Carol Ann Duffy Poems Analysis Essay

8149 Words Mar 10th, 2013 33 Pages
Originally Introduction
Memories play a significant role in the poetry of Carol Ann Duffy, particularly her recollections of childhood places and events. The poem “Originally,” published in The Other Country (1990), draws specifically from memories of Duffy's family's move from Scotland to England when she and her siblings were very young. The first-born child, Duffy was just old enough to feel a deep sense of personal loss and fear as she traveled farther and farther away from the only place she had known as “home” and the family neared its alien destination. This sentiment is captured in “Originally,” in which it is described in the rich detail and defining language of both the child who has had the experience and the adult who recalls
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The fact that living in a foreign culture is something that is not easy to get used to is emphasised in the opening line of the poem. Despite living in a city for 'twenty years' it remains 'strange'. The immigrant is aware of his or her own 'foreign accent' as it sounds to others. The strain of thinking in one language and having to translate into the speech of another cannot always be sustained and this is sensitively pointed out through the physical detail in the final stanza: 'And in the delicatessen, from time to time, the coins / in your palm will not translate.' The breakdown in communication in an everyday, exposed transactional situation is intensified through the words 'Inarticulate' and 'point'.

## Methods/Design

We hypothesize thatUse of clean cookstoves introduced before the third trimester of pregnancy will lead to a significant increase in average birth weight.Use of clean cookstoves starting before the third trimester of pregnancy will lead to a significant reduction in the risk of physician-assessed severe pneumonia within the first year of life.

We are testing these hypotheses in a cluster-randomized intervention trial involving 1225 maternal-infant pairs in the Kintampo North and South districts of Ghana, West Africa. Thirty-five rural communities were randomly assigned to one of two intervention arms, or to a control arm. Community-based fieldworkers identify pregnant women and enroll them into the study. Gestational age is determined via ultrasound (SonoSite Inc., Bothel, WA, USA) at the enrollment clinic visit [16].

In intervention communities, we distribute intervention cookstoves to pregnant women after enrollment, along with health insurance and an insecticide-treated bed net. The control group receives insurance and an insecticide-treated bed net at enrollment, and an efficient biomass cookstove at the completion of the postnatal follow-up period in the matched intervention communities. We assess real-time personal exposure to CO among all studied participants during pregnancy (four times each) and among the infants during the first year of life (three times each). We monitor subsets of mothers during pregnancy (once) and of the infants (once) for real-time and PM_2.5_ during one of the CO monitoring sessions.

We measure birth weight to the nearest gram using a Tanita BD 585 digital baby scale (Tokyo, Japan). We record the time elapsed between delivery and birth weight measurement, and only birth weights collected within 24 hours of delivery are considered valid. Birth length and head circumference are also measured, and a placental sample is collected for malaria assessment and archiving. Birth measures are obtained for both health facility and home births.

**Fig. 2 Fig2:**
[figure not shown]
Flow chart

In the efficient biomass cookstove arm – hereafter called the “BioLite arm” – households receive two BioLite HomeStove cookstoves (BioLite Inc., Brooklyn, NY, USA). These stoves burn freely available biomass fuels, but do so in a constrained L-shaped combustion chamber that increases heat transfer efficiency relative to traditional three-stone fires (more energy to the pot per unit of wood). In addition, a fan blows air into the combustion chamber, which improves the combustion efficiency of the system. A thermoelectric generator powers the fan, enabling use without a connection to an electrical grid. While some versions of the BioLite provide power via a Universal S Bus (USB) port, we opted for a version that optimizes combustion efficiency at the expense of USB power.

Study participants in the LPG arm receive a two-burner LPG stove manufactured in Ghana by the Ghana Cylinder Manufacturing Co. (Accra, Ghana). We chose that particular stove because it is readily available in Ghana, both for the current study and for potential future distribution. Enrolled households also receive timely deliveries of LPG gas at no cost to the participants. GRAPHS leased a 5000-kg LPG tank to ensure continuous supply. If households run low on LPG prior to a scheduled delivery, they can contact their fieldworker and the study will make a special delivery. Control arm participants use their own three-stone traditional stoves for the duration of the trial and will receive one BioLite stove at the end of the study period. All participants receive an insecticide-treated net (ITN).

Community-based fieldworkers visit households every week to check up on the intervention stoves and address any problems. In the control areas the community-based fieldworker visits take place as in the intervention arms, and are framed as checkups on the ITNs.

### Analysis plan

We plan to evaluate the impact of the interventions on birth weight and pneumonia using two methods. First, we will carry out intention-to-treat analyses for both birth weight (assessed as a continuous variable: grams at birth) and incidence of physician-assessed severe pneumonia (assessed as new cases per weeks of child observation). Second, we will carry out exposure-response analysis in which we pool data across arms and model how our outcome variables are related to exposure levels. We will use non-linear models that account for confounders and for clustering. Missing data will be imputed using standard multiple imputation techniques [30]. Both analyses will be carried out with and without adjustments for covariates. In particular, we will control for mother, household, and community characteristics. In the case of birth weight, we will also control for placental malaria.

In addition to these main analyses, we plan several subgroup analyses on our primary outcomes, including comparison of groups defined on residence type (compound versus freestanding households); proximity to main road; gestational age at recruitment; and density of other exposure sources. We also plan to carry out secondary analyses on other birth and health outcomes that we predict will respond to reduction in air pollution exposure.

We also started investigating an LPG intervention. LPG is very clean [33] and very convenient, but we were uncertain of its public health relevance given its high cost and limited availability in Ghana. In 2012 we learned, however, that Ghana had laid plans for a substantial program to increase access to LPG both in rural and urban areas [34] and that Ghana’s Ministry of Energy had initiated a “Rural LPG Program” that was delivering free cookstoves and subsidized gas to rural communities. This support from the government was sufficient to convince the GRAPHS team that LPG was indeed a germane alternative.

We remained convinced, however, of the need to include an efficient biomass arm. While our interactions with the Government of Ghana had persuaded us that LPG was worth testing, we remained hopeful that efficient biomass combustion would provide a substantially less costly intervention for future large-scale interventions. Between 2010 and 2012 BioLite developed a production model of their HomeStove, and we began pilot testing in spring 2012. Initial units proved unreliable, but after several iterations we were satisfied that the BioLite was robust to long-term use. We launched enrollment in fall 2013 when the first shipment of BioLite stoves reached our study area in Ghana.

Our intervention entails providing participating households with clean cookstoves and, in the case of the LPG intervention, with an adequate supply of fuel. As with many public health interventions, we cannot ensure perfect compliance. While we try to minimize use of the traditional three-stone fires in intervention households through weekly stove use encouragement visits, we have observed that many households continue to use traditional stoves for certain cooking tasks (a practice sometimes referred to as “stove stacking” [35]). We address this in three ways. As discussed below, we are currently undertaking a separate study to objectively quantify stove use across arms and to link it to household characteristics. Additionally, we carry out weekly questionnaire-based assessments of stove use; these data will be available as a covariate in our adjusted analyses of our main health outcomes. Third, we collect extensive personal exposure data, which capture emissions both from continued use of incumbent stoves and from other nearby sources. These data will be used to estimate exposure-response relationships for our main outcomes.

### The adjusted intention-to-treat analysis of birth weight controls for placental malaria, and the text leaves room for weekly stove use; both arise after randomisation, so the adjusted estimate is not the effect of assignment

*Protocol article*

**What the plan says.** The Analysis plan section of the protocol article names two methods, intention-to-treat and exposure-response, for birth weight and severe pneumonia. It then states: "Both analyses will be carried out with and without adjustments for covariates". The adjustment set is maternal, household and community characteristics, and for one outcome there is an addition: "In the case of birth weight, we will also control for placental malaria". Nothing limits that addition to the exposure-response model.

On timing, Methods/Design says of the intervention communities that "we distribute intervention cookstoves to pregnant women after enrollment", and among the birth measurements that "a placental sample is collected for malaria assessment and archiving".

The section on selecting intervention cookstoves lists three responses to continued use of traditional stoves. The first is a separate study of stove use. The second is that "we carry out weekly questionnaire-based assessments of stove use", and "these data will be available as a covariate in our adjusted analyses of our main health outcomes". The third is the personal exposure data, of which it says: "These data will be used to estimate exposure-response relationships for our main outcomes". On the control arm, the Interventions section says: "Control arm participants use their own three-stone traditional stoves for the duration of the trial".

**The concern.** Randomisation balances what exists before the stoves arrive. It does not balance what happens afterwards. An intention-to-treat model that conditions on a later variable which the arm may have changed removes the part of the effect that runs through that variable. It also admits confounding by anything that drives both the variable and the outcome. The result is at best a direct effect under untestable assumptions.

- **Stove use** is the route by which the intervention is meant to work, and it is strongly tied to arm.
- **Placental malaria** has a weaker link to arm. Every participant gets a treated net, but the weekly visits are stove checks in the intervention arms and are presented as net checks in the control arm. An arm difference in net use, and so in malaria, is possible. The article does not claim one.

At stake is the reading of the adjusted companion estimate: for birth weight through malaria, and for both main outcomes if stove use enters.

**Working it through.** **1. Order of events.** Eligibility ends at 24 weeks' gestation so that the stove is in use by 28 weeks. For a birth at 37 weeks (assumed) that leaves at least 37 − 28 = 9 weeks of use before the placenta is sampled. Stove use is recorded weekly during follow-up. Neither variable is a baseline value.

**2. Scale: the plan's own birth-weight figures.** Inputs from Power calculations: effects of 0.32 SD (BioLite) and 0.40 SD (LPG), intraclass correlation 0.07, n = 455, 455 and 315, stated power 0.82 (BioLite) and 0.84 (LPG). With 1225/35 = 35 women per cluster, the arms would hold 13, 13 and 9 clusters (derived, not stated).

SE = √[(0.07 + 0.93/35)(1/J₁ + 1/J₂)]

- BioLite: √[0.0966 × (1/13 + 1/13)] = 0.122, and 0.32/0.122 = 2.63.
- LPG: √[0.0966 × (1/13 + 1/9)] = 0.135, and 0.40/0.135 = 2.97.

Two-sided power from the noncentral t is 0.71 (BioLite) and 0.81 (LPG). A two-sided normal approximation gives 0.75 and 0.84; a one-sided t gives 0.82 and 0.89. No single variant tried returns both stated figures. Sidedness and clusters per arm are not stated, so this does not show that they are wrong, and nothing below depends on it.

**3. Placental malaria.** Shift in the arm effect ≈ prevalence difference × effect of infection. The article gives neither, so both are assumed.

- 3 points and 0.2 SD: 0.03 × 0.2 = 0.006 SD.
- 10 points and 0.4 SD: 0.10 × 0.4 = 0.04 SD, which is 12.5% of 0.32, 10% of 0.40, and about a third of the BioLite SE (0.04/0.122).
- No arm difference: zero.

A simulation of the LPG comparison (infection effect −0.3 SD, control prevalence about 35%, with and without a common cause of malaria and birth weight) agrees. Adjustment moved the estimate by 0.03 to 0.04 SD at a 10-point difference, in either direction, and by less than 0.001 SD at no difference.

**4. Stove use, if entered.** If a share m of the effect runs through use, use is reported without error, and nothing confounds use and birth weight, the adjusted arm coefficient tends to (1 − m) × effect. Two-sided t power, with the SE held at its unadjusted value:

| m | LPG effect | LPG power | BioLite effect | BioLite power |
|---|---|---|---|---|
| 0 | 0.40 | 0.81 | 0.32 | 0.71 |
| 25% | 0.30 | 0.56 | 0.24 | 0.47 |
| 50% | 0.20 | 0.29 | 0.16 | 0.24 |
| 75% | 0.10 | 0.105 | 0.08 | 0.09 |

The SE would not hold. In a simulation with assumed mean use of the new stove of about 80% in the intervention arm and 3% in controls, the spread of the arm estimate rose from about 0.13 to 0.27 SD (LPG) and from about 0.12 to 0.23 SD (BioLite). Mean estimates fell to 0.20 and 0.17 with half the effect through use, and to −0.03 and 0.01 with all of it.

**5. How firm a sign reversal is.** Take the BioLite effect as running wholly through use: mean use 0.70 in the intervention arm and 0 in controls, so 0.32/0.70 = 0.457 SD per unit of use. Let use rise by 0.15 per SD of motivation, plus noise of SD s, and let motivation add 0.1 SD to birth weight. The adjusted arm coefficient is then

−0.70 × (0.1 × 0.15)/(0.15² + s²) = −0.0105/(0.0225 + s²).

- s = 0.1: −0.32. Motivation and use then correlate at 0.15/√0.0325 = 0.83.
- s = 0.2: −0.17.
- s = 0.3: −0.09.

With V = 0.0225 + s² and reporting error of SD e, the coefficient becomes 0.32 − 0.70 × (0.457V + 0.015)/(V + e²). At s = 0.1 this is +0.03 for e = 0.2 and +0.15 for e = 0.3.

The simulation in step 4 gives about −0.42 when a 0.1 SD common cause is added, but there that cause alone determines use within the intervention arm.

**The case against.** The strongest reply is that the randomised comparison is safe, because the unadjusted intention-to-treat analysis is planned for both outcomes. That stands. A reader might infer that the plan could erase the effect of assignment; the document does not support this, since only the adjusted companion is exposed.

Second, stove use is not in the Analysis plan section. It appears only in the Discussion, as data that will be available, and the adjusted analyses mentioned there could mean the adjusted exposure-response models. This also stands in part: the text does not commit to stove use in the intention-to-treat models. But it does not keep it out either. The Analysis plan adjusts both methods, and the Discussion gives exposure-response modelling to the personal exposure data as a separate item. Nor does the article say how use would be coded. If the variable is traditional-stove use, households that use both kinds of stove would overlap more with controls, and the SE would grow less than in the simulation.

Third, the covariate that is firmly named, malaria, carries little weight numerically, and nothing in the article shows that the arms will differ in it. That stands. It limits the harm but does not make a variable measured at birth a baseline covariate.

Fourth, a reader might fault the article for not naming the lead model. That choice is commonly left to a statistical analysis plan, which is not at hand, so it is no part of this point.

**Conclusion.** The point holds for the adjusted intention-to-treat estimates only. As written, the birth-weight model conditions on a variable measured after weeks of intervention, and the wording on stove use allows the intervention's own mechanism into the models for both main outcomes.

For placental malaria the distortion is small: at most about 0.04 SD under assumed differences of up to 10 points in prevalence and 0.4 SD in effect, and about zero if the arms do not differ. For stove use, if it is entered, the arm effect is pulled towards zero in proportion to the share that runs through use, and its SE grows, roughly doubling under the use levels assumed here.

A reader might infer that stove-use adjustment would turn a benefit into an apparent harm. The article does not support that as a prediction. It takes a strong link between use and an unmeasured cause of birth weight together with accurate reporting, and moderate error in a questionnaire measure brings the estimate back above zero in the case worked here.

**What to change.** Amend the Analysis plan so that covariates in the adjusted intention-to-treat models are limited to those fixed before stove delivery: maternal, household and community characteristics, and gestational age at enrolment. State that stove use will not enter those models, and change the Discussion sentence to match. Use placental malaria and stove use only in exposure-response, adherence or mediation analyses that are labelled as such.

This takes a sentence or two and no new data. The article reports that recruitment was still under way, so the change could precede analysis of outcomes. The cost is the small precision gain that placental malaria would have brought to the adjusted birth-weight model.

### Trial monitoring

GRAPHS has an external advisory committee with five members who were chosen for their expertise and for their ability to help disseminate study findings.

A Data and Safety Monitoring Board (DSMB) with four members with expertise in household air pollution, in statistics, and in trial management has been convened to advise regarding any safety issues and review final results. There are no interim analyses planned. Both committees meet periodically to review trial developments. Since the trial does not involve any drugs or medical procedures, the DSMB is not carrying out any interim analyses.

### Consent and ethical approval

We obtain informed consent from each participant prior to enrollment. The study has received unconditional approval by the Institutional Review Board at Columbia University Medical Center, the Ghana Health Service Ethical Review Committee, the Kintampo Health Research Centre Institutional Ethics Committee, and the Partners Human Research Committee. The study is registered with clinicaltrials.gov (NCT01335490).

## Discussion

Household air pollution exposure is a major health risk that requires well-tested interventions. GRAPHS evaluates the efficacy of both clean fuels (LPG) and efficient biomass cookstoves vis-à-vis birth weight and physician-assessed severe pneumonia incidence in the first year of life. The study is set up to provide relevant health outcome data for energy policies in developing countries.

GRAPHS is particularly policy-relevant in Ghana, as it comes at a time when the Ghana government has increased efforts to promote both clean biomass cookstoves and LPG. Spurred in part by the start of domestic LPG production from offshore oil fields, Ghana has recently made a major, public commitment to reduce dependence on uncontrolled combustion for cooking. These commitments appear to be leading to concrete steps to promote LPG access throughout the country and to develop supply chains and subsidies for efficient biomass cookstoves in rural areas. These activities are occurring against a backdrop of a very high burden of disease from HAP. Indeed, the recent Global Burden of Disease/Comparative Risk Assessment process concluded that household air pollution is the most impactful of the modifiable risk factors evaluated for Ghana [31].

Duffy's empathic feeling for such people is further expressed in her presentation of other actions such as 'writing home', a way of maintaining contact with others of the same culture. The 'local dialect' in the immigrant's 'head' is coupled with the memory of his or her mother singing. These are details with which any sympathetic person might identify and throw into sharp relief the actual experience of seeing racist graffiti 'sprayed in red' (line 12). Duffy's use of the simile, 'Red like blood' to describe the paint is effective because of its monosyllabic directness of observation. It also resonates with a famous and terrible speech given by the Conservative politician Enoch Powell who, on 20th April 1968 warned

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